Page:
If you know me at all, you know that I am currently hounding people for silent auction donations and silent auction bids. I am a pain in the ASS. But I’m also committed to raising awareness for little Obi and that commitment requires funds. In this particular case, funds to help cover some of the costs for a 1-day educational day at Sick Kids in Toronto for WS families. A noble effort and a huge ton of work… but I see it like this: When you’re new to the neighbourhood – or in this case, a rare genetic syndrome – you’re not gonna meet people sitting in your house. You gotta throw an open house, invite them over and make some new friends. Or in this case, plan a work shop, raise a bunch of money, invite all the other people walking in your shoes and (hopefully) make some new friends.
I know, great idea right? But where is all this money going to come from? Enter “the village.” All the folks who are happy to step right up and help me raise my child. Not in a ‘change some diapers’ way, but in a “help me change the world” way.
People have been saying over and over again how amazing this is. I see myself as a Mum, perhaps a pretty proud of herself mum, doin’ what I gotta do for my little. But the rest of you…you’re not biologically programmed to help little Obi no matter what. And yet, you’ve stepped UP. Local stores where we shop regularly and businesses we interact with on a daily basis, big companies I have some kind of connection to (the whole 6 degrees thing), and random places I emailed out of the blue have been so very generous, and more than that, so gracious.
People have told me they are interested in her unique story, they are ‘taken’ by the video I shared with a number of kids, I’ve touched their hearts and it’s stories like ours that give them purpose. Wow, that is a whole lot of nice things to say. People I know have reached out to their contacts, pulled in favours, pulled strings, and donated out of their own pockets.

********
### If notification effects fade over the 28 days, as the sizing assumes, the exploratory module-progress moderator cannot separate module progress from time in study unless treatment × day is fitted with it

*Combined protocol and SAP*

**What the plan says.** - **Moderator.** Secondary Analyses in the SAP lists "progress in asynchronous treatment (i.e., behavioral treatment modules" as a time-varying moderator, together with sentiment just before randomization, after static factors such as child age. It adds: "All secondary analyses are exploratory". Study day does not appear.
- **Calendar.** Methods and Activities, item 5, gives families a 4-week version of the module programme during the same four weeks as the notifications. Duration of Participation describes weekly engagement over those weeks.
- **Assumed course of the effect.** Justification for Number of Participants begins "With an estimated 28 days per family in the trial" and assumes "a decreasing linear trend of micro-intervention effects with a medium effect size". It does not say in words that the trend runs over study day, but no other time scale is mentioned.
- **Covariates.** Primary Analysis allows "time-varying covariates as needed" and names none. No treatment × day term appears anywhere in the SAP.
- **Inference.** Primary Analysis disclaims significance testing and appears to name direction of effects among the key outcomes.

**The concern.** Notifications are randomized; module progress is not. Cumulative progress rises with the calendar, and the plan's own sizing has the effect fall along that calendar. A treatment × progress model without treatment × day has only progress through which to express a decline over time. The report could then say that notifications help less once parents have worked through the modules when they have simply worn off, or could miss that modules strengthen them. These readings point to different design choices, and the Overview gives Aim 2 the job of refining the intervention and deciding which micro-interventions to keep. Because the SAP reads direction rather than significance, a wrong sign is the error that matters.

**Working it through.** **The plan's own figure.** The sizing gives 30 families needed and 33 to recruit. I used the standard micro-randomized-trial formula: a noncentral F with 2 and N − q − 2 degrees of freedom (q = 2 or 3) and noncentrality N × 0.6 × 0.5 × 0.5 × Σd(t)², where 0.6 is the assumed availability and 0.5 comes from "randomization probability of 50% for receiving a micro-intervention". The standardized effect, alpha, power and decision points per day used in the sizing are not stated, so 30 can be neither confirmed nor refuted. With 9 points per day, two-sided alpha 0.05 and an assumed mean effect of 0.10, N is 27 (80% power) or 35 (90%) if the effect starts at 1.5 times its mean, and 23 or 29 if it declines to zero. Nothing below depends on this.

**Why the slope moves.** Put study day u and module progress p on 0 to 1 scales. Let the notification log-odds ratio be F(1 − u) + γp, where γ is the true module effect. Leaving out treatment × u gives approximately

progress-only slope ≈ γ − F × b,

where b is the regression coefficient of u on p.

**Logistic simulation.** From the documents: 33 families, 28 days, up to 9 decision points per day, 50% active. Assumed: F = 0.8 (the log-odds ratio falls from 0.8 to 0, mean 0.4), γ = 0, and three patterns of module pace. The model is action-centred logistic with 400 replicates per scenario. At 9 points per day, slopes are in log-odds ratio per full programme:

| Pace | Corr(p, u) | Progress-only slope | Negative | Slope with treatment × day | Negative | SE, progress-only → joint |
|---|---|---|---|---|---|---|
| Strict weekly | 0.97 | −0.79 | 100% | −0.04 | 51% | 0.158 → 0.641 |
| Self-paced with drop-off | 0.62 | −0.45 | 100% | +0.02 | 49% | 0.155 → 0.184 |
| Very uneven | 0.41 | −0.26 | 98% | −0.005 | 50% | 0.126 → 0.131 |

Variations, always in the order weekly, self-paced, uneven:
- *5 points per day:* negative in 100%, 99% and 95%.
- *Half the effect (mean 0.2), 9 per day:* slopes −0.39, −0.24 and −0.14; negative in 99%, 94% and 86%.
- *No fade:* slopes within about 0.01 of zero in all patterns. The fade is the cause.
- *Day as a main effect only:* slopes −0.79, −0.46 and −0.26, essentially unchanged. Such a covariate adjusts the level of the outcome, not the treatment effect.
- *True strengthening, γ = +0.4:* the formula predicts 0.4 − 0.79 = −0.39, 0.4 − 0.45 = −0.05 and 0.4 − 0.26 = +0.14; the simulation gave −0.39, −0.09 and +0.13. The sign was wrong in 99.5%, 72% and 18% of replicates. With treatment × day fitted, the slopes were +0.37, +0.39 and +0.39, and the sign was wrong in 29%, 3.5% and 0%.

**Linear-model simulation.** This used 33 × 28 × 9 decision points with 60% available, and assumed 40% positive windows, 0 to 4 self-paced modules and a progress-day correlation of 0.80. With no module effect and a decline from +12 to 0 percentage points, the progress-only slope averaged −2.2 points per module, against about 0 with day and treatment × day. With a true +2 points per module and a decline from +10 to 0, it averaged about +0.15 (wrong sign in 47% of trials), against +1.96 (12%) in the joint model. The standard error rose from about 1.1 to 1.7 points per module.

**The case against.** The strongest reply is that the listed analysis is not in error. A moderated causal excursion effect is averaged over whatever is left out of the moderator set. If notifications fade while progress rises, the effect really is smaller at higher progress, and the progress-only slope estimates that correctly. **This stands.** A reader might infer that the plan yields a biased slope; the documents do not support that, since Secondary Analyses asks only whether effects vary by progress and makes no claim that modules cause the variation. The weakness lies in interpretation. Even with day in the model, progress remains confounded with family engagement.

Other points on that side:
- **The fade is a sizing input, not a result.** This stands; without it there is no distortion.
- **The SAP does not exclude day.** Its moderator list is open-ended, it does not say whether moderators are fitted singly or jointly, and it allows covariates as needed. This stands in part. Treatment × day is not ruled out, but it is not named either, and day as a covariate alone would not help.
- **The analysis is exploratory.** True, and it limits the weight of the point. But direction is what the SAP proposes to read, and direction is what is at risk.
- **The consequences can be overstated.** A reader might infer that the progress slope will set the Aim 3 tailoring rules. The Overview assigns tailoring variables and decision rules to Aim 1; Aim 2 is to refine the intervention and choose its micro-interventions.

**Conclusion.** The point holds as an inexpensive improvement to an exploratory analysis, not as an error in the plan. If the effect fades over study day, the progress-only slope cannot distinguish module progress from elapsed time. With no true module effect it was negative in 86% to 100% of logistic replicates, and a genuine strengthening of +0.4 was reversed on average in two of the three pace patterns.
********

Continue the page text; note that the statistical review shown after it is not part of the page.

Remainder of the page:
They have just helped. And of course I am grateful for the donations, but more than that, I’m grateful that this process is introducing me to a world that is embracing Obi. People are taking the time to ask questions, do research and learn more about Williams Syndrome. I could never have imagined the response I’m getting and it makes me feel good, deep in my Mom heart. I love that little chicken, and I want her to be able to find her way. But I almost feel that with so many people lighting the path, everything is going to be ok.
That is, above all, what I am most thankful for. Thank you to the village that is not just helping my child, but helping me in the process.
There are now too many sponsors to mention – some of which haven’t even been added yet. So if you want to see who all the great people and brands who are participating in Obi’s silent auction, head over here.
Maybe you’ll even find something that makes you smile.
I’ve had the Stokke Crusi for about a year now, give or take. Which is a long time to take to get around to a review. I discovered the Stokke brand in 2009 when I was preparing for the arrival of the Bubble and googled best stroller for bad back. Up popped the Xplory. I was instantly sold, despite the hefty price tag.
Fast forward to April 2013. After a long winter of being stuck inside with obviously not typically developing Obi hiding out from RSV season, I set about getting a new Xplory. I already had an upgraded seat so I thought I’d go and buy a new chassis.
When I arrived at the store, there, in all it’s Black Melange glory was the new Stokke Crusi. It was a vision. I pushed it around the store, doing laps past the new version of my much loved Xplory and decided to forgo the stroller I had already owned for the new one – complete with sibling seat (with the intention that it could be used later when Obi started a nanny share like we had done with Bub.)